What is Traveler’s Diarrhea?
Traveler’s Diarrhea is a broad term for diarrhea contracted while traveling, most often associated with consuming contaminated foods or drink. This general definition could cover international, domestic or even local travel (to a neighborhood restaurant, for example).
Because remedies are readily available in the developed work, some may not take the illness seriously. But travelers at home, abroad or around the block need to be wary of the affliction at all times. Diarrhea can cause severe dehydration, which can kick off a host of other health concerns.
Traveler’s Diarrhea: Prevention
As Vincent Zandri points out in his Living Ready University Online Course, Travel Safely Outside the Country, there are some common sense ways to avoid Traveler’s Diarrhea no matter the location.
Zandri recommends avoiding ice from questionable establishments, watching for tap water being sold as bottled water and carrying a portable sterilizer, such as a SteriPen.
On the food front, Zandri says to trust your nose. If it doesn’t look good to begin with, don’t eat it. Remember that restaurants might serve food that looks safe, but the conditions in the kitchen could be appalling. Food served hot usually offers the best odds of a safe meal.
As a rule of thumb, remember the old traveler’s rule of “boil it, cook it, peel it or forget it” when it comes to food.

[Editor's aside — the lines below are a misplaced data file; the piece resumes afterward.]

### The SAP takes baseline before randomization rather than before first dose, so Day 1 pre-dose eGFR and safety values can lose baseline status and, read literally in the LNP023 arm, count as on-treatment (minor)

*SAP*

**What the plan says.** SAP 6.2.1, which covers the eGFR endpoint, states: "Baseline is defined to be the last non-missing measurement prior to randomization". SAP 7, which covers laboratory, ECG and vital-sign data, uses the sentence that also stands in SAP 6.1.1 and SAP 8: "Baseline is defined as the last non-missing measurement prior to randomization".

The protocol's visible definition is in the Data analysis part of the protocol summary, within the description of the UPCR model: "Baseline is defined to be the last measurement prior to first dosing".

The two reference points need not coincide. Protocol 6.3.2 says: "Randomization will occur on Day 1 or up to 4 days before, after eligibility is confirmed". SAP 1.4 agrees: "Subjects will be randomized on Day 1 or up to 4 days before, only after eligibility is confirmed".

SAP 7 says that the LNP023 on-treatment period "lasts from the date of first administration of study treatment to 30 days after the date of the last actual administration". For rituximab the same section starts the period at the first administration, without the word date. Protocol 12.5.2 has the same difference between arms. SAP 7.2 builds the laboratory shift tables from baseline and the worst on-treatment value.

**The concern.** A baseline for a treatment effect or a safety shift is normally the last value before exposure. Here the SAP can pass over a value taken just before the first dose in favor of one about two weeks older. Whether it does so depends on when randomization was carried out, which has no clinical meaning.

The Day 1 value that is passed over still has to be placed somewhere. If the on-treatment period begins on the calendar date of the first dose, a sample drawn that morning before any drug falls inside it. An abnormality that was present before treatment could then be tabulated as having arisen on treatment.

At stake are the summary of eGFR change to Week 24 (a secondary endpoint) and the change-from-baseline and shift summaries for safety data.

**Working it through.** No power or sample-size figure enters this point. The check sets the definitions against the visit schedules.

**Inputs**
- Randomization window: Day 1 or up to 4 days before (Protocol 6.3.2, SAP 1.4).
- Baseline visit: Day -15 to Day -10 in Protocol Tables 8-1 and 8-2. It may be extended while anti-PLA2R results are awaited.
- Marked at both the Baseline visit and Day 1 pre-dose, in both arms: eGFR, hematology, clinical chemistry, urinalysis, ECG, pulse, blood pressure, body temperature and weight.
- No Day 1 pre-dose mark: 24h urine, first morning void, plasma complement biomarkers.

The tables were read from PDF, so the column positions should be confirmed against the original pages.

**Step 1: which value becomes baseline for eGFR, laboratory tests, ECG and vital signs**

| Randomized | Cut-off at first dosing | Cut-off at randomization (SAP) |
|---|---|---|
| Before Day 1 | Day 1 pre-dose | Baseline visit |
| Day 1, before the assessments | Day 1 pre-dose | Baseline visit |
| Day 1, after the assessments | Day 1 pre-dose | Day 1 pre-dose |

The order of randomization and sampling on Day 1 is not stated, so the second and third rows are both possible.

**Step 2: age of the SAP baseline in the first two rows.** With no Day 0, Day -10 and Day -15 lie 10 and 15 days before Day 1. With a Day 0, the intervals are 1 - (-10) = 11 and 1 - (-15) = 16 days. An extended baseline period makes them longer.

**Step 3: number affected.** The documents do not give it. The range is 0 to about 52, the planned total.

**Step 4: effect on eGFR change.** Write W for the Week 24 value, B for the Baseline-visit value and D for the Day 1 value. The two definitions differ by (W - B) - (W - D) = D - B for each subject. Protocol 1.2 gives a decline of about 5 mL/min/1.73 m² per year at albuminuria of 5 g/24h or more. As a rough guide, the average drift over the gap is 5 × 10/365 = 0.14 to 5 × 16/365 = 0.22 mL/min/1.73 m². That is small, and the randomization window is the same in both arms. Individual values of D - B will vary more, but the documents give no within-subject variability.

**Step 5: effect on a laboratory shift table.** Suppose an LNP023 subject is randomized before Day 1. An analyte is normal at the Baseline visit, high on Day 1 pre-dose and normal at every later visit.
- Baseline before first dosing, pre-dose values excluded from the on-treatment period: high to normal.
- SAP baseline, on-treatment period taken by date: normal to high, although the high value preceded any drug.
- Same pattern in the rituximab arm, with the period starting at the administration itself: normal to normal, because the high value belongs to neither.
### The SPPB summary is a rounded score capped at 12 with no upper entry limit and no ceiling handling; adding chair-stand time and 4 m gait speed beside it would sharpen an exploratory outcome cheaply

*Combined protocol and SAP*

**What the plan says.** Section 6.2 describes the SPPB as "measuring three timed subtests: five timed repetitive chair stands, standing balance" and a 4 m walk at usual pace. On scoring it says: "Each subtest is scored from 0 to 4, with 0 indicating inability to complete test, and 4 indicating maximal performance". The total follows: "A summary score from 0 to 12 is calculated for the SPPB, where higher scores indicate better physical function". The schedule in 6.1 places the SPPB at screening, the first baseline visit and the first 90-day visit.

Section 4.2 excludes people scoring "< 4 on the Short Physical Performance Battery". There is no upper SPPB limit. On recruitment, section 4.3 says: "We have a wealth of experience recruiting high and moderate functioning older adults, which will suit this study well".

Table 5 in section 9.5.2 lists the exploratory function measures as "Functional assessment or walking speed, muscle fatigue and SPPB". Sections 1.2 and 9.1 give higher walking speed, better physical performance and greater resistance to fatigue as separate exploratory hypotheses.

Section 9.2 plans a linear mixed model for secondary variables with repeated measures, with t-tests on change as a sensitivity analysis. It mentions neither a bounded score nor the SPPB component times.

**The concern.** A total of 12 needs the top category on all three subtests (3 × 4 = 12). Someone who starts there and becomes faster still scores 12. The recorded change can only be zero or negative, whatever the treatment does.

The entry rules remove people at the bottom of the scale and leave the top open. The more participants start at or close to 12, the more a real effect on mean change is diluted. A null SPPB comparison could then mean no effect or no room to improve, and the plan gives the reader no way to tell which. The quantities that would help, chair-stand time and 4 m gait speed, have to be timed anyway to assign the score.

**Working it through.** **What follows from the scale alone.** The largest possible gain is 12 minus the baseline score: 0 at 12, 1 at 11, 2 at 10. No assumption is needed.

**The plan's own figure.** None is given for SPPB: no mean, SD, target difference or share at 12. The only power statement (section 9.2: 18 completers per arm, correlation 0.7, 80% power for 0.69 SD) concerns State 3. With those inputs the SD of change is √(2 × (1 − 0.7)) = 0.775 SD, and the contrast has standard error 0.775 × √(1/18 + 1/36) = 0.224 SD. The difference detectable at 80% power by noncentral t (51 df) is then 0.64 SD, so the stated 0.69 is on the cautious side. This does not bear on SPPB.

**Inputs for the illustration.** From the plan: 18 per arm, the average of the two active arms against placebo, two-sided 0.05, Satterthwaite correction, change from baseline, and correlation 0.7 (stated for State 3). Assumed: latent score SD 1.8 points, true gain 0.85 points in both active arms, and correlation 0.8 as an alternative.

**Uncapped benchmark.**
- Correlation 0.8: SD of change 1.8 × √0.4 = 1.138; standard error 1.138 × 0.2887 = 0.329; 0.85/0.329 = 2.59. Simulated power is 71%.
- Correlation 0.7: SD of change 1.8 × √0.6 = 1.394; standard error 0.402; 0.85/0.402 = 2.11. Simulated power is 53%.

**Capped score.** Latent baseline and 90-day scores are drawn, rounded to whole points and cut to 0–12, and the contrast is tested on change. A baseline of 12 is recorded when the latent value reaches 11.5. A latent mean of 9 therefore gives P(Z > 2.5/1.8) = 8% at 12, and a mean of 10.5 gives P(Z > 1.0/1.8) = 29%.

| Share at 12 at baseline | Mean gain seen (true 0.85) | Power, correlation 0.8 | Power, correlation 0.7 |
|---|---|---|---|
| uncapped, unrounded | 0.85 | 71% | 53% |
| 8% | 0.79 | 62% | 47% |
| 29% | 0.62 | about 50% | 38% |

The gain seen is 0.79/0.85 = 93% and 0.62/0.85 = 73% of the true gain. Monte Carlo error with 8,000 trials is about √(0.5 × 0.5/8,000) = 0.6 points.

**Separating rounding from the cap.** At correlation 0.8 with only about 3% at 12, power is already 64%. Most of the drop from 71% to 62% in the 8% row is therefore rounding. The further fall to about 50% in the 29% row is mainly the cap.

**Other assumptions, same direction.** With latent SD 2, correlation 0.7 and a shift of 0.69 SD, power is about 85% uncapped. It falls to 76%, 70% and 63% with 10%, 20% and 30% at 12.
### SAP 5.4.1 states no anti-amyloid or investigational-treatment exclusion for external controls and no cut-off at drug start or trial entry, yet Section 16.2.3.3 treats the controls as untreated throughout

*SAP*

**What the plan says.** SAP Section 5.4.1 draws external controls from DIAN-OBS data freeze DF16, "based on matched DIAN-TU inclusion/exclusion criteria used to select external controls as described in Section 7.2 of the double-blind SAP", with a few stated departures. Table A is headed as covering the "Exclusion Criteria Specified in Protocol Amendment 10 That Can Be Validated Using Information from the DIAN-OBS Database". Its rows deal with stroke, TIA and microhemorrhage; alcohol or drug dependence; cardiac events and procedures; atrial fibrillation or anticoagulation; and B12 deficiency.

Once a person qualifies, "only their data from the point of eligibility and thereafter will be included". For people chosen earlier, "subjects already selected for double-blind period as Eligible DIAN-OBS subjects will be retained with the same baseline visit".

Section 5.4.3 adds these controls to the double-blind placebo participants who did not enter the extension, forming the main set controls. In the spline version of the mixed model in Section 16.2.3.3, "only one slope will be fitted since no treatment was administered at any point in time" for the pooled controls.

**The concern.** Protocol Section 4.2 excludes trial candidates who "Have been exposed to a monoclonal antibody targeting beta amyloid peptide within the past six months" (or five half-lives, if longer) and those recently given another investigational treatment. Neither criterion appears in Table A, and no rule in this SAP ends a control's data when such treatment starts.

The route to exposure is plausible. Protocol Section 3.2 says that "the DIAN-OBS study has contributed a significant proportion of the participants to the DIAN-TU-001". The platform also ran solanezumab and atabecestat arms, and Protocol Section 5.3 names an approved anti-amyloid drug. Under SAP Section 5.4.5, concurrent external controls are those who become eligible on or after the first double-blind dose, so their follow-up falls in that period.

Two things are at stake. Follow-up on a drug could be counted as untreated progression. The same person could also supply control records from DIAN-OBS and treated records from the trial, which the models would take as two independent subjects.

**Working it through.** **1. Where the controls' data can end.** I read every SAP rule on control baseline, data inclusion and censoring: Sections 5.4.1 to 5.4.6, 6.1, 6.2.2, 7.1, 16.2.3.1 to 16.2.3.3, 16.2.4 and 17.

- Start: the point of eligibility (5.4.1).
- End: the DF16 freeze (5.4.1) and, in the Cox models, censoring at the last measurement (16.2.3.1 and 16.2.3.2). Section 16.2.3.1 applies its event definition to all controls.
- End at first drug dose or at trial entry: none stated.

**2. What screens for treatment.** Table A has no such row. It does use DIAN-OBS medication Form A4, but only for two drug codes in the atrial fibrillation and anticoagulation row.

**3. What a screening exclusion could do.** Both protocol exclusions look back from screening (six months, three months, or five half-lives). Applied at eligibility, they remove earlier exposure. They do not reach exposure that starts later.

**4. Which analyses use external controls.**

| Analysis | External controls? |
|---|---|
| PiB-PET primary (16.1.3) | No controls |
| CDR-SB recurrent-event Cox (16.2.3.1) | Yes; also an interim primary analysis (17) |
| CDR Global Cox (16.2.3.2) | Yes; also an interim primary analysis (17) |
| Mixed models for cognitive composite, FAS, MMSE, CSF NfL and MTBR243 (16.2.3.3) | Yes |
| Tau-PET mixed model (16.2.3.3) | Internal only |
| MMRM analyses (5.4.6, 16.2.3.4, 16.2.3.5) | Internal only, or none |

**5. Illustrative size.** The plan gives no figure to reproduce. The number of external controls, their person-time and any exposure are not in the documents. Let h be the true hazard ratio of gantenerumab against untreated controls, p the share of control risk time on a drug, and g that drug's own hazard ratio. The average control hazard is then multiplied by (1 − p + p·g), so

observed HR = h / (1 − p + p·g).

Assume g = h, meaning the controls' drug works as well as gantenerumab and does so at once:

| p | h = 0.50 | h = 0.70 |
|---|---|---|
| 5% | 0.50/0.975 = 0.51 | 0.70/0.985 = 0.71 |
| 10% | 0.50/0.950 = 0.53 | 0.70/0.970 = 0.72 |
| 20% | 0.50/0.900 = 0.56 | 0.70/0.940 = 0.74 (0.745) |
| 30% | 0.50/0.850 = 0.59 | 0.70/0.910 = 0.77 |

Traveler’s Diarrhea: The Disturbing Fact
Even if all the advice in Travel Safely Outside the Country is followed, that still might not be enough to prevent Traveler’s Diarrhea. Here’s why, according to information from the Centers for Disease Control and Prevention (CDC) found in the Living Ready University Online Course.
The earliest study that addressed the question of food and water precautions was published in 1973; it concluded that “drinking bottled liquids, and avoiding salads, raw vegetables, and unpeeled fruits failed to prevent illness.” In a study of returning travelers from Mexico and Peru published in 1978, in which >70% of travelers reported TD, the author noted that “avoidance of tap water, uncooked foods, and ice cubes did not make a difference in the outcome.”
In a famous study in 1983, a survey of over 10,000 travelers worldwide found not only that observing food and water precautions failed to prevent TD, but also that people who claimed that they exercised more caution were at increased risk of acquiring TD: “Diarrhea seemed to occur more frequently the more a person tried to elude it!”
That’s right. Just by virtue of traveling outside your regular area (in or out of the country), your odds of contracting Traveler’s Diarrhea go way up. So what can you do about it?
Traveler’s Diarrhea: It’s Not What, But Where
The CDC goes on to state that it’s not what you eat or drink, but where you consume it that makes the difference. This is because food preparation conditions can vary.
From the CDC:
Some restaurants fail to provide sinks for employees to wash their hands after going to the toilet. Cutting boards may not be washed between cutting raw meat and peeling and cutting vegetables. Foods are cooked but then may be left to sit at ambient temperatures for extended periods of time because of a paucity of refrigerator space or power cuts.
Windows may not be screened to keep out flies. Defrosting meat can sit on a refrigerator shelf and drip juices on already cooked foods.
Again, this could happen while traveling in or out of the country. On your home turf, you know the best places to get safe food and drink. Away from home you don’t. Your odds of Traveler’s Diarrhea go up.
Traveler’s Diarrhea: The New Rule of Thumb
That doesn’t mean you should abandon common advice about Traveler’s Diarrhea. Avoid tap water, eat cooked foods, etc. But the new rule of thumb is to either prepare the food yourself or to find out if where you are eating is truly offering safe food and drink.